Bank Teller School and College Program Overviews
Read about certificate programs for aspiring bank tellers. Get details on prerequisites and coursework, as well as continuing education options. Take a look at statistics concerning job outlook and wages for bank tellers.
Bank tellers cash checks, assist customers in making deposits and withdrawals, accept payments on loans and conduct other routine banking transactions. A large number of bank tellers receive on-the-job training; however, bank teller training programs also are readily available at the certificate level. Bank teller training programs usually result in a certificate of completion and can take as little as nine weeks to complete, though some extensive or specialized programs can last several months. Students build skills in fraud prevention and daily transaction balancing, while also learning about banking regulations, policies and terminology.
Many certificate programs emphasize customer service and business communication. Tellers may also work as liaisons between patrons and other bank professionals; thus, ethics and sales courses are common to many programs. Further studies in a degree program in financial management or accounting could benefit those seeking career advancement.
There are typically no prerequisites for bank teller certificate programs beyond a high school diploma. However, applicants should be skilled in mathematics and statistics.
Coursework in bank teller certificate programs ranges from general banking classes to those that equip students with specific bank-telling skills. This often includes the following courses:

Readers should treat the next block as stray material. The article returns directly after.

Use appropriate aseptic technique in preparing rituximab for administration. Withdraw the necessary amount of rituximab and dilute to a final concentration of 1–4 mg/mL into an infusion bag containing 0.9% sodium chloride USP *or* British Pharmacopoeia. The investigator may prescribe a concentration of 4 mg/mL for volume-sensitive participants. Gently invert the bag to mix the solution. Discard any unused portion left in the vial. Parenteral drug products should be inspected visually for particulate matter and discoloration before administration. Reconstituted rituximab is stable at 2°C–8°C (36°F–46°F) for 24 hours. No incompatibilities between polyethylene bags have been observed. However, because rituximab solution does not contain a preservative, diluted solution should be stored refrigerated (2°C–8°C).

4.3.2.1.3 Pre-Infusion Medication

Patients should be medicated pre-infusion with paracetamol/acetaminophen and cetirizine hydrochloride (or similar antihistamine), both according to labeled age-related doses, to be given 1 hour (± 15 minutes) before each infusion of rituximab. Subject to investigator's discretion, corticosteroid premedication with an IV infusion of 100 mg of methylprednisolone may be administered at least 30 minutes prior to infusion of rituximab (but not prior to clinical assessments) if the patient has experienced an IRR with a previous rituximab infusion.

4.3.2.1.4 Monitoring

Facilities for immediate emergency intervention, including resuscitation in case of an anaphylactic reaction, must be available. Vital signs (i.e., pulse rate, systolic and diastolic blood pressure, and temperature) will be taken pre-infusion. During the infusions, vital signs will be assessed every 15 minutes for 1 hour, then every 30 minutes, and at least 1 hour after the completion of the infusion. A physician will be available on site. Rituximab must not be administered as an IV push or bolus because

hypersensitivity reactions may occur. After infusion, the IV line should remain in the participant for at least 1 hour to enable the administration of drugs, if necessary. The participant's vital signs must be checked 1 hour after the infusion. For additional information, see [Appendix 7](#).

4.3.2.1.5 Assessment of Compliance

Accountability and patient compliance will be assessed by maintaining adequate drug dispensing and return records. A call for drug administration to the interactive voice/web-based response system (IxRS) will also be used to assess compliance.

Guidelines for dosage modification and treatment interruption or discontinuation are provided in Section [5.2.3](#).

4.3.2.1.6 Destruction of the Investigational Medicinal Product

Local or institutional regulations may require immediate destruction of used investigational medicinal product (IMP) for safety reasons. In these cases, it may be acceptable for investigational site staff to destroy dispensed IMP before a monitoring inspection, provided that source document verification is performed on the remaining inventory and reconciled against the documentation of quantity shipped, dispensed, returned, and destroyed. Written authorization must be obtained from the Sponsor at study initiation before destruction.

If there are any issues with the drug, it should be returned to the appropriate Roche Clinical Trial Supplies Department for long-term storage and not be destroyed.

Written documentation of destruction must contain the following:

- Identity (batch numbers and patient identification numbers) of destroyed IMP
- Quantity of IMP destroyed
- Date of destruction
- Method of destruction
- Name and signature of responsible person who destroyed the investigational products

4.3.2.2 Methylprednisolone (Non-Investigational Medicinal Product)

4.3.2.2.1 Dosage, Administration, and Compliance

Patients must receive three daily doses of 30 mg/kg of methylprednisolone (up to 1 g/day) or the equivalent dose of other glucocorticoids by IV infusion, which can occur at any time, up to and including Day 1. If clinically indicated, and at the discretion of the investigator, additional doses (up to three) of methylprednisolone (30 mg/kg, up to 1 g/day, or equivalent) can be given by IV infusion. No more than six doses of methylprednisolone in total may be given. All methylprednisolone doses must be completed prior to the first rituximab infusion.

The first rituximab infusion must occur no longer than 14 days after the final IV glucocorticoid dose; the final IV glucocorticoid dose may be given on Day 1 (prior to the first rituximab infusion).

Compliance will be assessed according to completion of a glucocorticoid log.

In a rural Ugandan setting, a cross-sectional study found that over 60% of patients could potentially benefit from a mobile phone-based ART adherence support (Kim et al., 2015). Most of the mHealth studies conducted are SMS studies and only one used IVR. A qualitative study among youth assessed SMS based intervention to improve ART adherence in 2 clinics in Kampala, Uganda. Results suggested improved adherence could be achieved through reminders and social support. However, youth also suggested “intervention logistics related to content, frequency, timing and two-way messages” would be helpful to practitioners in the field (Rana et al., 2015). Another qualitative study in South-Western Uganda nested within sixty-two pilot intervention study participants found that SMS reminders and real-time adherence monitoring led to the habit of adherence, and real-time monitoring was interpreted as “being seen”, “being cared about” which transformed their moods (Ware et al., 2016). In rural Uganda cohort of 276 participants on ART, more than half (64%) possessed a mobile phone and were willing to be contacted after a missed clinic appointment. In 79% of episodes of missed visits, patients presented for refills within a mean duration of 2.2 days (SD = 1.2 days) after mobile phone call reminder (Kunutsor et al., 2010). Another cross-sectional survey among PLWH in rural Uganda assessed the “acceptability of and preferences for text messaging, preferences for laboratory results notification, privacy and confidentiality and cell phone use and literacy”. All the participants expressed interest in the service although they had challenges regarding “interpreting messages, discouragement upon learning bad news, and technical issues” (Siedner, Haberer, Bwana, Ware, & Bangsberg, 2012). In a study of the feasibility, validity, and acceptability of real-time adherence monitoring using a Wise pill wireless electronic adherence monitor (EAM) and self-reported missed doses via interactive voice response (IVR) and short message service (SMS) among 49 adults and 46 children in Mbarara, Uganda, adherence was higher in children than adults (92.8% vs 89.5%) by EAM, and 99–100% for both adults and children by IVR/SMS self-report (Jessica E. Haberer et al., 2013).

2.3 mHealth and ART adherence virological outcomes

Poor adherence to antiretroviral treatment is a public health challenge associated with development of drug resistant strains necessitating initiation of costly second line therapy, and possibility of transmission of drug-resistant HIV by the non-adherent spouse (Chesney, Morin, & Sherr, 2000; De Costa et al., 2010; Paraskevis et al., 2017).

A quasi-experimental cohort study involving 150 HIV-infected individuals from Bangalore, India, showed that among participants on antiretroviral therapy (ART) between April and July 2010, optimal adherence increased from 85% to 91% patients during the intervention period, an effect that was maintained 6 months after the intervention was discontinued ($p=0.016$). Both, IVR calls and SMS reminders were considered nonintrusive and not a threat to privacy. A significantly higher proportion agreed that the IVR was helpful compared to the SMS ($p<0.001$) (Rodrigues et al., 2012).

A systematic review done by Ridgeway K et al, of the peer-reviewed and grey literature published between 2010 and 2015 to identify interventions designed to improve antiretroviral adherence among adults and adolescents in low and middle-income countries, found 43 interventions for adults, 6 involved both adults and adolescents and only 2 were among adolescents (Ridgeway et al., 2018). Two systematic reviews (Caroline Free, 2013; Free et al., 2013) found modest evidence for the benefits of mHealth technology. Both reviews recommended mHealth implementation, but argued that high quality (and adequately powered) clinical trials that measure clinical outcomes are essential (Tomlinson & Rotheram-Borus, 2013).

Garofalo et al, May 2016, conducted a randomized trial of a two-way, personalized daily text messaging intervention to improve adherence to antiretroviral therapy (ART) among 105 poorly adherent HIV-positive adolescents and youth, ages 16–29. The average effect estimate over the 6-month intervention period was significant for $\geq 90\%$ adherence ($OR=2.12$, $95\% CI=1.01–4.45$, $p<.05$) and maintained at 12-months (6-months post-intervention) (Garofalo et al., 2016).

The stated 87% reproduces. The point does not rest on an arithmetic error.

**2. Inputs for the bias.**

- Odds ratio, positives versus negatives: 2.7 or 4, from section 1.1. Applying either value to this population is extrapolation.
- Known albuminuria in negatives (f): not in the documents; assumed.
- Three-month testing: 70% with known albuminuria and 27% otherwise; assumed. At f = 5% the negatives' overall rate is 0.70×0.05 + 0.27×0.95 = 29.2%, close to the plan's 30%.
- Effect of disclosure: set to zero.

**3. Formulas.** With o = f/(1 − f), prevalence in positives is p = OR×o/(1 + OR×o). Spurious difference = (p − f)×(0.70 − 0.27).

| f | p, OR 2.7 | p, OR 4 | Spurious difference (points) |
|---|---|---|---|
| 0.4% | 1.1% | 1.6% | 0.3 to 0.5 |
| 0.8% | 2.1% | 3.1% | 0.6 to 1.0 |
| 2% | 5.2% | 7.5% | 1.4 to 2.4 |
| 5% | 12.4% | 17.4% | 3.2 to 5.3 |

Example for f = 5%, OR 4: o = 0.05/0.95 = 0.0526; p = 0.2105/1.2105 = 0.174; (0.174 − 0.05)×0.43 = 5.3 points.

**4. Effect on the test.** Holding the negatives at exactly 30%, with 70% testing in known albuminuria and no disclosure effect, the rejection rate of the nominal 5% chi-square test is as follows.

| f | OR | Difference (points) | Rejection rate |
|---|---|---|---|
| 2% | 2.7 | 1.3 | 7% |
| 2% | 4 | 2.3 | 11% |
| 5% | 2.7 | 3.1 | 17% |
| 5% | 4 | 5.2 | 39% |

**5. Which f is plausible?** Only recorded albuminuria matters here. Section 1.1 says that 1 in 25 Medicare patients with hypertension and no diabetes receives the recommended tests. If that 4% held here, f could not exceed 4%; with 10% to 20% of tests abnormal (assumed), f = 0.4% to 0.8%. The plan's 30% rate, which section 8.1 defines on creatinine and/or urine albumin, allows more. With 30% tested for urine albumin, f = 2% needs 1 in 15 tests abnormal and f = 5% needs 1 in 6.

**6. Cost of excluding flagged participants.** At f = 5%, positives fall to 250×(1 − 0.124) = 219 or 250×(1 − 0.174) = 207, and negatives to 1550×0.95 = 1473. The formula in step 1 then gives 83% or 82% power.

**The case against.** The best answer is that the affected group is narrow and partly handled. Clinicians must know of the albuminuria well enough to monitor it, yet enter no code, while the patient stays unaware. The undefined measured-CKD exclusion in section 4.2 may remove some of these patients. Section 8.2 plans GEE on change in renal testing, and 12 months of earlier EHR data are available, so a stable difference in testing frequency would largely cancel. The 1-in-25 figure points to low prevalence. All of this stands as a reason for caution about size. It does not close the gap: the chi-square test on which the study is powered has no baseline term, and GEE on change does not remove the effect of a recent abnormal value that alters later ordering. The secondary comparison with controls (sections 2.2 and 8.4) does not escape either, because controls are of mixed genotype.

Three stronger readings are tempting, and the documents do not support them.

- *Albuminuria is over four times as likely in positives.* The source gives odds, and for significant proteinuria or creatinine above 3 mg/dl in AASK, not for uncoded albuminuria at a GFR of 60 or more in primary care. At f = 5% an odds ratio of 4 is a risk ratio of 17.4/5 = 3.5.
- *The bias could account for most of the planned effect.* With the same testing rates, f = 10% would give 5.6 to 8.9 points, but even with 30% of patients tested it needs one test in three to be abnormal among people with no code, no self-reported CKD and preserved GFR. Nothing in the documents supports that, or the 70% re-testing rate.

- History of banking
- Business communication
- Business etiquette
- Business ethics
- Customer service
Career Outlook and Salary Info
The U.S. Bureau of Labor Statistics (www.bls.gov) predicted that, due to the result of changes in the banking industry and a large number of banks already in existence, job opportunities for bank tellers would grow by only 1% between 2010 and 2020. The BLS also noted that the average annual salary for bank tellers was $25,790 in May 2012. The bottom ten percent of bank tellers made just under $20,000 a year, while the top ten percent earned just over $34,000, according to the BLS.
Bank tellers who hope to advance in the banking field might choose to pursue an associate's degree in banking or financial management or even a bachelor's degree in accounting or business. Additionally, bank tellers can pursue an American Institute of Banking (AIB) Bank Teller Certificate, which requires completion of several courses, such as effective referrals and regulatory compliance.
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